How journalists can rebuild trust in the media and fight misinformation
The public’s trust in the news media is slipping. It’s not just a problem for newsrooms: researchers say trust is also dropping for science, higher education and government as well.
According to a recent Gallup poll, a record 39% of Americans say they have no trust in the media at all.
Declining trust in the media is an existential problem for newsrooms, as they try to figure out how to stay relevant - and solvent. But it's not just media organizations fighting declining trust. Pew Research Center has found declining levels of trust in government and science too. And with another consequential presidential election looming, the role of journalism has never been more important.
On this episode we talk about how journalists can win back trust and help the public be better informed, Taylor Swift, the school kitty litter conspiracy, teaching people to think like fact checkers, and understanding the places where misinformation thrives.
Joining the conversation: Joy Mayer, the founder and director of Trusting News, a project that researches news consumers and then helps journalists earn trust and demonstrate credibility, and Alex Mahadevan, director of Mediawise at Poynter.
"If you think about that, your kind of diet of trust, if you think about where you spend your trust, everybody trusts somebody," says Mayer.
"So as it gets easier to find information from a specific point of view, representing a specific idea, targeting a specific demographic, people glom on to that and trust that and have less and less trust in anything that doesn't sound like that."
Mayer says trust in institutions, government and science is declining at the same time as trust in media declines.
"It's not just people who lean right who have lower trust in news, it's also independents. This is not a problem of, like, extreme political views. This is a problem of people who fundamentally see the world differently, and who don't see their own values and ideas reflected in journalism."
Mahadevan says newsrooms are competing against social media and influencers for the attention of viewers, readers and listeners.
"So you're going up against these larger forces and influx of information that is totally unregulated," says Mahadevan.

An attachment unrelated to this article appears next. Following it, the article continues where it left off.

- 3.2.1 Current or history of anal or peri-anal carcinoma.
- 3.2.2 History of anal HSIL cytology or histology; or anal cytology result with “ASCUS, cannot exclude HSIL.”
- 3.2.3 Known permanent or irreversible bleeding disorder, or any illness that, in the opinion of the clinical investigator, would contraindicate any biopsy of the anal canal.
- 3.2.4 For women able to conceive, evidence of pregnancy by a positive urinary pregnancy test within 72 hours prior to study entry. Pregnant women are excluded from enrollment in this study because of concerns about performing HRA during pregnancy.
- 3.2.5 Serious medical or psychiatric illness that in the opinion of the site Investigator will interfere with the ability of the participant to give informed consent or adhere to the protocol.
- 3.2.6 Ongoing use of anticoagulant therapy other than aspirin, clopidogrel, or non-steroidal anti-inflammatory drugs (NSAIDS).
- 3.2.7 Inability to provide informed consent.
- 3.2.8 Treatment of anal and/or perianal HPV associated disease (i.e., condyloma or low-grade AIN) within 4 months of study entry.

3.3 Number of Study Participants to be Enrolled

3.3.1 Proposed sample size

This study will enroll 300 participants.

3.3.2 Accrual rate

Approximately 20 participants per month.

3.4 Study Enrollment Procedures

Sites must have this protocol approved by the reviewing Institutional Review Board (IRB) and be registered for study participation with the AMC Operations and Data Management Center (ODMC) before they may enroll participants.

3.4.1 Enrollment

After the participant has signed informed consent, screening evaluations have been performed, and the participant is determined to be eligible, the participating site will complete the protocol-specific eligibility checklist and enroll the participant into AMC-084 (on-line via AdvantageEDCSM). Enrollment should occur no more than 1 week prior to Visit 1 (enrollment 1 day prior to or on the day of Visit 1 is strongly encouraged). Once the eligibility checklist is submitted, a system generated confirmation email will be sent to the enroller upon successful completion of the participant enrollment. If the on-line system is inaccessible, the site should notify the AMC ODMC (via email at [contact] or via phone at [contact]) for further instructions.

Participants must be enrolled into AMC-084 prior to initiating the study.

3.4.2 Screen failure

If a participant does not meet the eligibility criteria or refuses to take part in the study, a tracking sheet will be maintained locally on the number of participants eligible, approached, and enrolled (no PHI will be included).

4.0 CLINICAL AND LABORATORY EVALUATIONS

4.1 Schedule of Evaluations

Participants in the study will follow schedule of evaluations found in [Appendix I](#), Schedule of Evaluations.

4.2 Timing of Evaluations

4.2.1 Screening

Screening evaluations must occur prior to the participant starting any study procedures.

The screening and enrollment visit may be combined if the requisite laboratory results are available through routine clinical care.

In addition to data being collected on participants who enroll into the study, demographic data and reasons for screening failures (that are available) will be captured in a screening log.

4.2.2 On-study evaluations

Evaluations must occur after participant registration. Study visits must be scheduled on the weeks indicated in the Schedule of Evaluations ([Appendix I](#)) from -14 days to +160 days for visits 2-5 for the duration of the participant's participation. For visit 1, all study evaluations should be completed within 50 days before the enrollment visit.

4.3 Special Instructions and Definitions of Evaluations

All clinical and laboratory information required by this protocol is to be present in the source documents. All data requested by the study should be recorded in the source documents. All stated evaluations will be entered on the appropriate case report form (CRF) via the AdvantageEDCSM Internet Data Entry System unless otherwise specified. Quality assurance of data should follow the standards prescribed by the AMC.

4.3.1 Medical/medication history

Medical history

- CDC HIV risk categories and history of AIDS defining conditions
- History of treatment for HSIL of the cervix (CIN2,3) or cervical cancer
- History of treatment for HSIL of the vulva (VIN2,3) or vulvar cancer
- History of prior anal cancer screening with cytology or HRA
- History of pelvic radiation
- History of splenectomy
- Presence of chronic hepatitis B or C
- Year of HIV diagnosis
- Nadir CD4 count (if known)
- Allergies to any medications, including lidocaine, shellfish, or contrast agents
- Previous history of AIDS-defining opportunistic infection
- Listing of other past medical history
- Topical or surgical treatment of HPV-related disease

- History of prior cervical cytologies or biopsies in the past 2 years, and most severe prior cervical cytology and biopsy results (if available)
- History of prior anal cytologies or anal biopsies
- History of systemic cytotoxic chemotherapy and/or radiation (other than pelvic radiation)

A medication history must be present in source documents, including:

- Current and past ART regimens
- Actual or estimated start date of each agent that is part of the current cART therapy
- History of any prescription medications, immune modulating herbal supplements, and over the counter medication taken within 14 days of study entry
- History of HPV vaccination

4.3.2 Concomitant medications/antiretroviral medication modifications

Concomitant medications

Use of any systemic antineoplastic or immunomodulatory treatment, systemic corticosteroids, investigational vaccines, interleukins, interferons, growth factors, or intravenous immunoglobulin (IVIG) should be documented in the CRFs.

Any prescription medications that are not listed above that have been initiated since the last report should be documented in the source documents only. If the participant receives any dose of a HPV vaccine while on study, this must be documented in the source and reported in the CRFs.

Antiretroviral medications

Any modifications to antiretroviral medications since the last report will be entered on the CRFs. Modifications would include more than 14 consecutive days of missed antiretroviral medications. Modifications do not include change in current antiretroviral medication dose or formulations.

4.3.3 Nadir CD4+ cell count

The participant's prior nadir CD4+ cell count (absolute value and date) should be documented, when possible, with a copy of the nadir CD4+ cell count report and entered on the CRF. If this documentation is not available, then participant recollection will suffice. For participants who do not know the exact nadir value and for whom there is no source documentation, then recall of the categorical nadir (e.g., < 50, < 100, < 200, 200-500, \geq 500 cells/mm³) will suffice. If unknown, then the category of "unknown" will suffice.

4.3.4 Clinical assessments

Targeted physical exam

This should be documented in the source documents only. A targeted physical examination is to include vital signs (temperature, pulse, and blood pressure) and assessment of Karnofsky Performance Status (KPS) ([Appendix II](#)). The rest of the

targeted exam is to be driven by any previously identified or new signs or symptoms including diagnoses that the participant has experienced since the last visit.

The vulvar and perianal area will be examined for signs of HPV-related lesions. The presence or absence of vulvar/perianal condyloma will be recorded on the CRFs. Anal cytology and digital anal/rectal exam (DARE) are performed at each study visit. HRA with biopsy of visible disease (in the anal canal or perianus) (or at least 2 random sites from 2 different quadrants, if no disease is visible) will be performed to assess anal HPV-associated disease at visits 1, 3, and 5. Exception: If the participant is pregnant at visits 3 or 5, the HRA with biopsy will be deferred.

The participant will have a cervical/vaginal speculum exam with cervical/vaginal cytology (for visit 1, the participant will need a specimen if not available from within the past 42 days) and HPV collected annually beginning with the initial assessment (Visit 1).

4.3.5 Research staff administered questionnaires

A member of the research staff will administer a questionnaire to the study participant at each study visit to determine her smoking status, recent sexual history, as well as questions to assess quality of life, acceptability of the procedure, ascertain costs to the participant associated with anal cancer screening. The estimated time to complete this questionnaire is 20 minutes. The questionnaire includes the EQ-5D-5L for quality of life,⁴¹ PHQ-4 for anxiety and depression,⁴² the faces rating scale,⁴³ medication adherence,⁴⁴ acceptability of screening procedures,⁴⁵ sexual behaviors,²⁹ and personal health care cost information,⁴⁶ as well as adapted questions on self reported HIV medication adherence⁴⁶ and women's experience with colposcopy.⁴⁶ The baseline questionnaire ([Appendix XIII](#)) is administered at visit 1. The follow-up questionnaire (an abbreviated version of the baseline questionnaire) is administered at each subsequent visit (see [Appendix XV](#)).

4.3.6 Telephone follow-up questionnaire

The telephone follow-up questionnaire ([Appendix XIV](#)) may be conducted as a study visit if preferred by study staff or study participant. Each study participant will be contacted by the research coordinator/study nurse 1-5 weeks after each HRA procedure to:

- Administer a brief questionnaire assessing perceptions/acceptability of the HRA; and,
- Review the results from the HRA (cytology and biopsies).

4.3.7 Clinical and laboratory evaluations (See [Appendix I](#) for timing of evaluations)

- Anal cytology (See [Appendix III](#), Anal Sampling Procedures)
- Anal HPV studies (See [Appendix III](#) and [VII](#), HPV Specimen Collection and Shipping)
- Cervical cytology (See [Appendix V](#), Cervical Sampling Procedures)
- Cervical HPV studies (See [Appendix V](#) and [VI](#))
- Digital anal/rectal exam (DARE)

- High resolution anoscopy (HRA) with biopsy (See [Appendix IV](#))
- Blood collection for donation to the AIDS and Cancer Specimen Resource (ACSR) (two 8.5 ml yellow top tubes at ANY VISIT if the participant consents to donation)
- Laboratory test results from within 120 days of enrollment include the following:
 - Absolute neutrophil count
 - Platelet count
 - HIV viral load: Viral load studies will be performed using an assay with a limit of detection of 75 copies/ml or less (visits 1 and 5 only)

"There is no editor who's making sure YouTube videos accurate. So an influencer can turn out 500 YouTube videos in, you know, a matter of a month, that will influence a lot of how people feel about the government, about institutions, and about journalists themselves."
Mediawise aims to "teach people to think like fact checkers, think like journalists, so they can kind of be their own editors of their social media feed," says Mahadevan, through initiatives like the Teen Fact Checking Network, where middle and high school students use social media to debunk misinformation and share media literacy tips.
And he says newsrooms need to be on the platforms where misinformation is spreading.
"I think they need to be much more in tune with covering, you know, national misinformation narratives, which always end up in the local level, litterboxes in schools, a debunked theory [that] is everywhere in this country."
Mayer says the first step to winning back trust is to understand mistrust.
"My number one wish for local newsrooms is that they would remain deeply curious about what is getting in the way of trust, that they would spend time asking people, the people they aim to serve in their community, questions like, what are we getting wrong? What are we missing? Do you see your own life and values reflected in the news?"
She says while there are problems on both sides of the relationship between media organizations and consumers, the onus for change rests with newsrooms.
"If you are losing the trust of your community, there should be no higher priority than investigating why and making changes as a result of what you hear."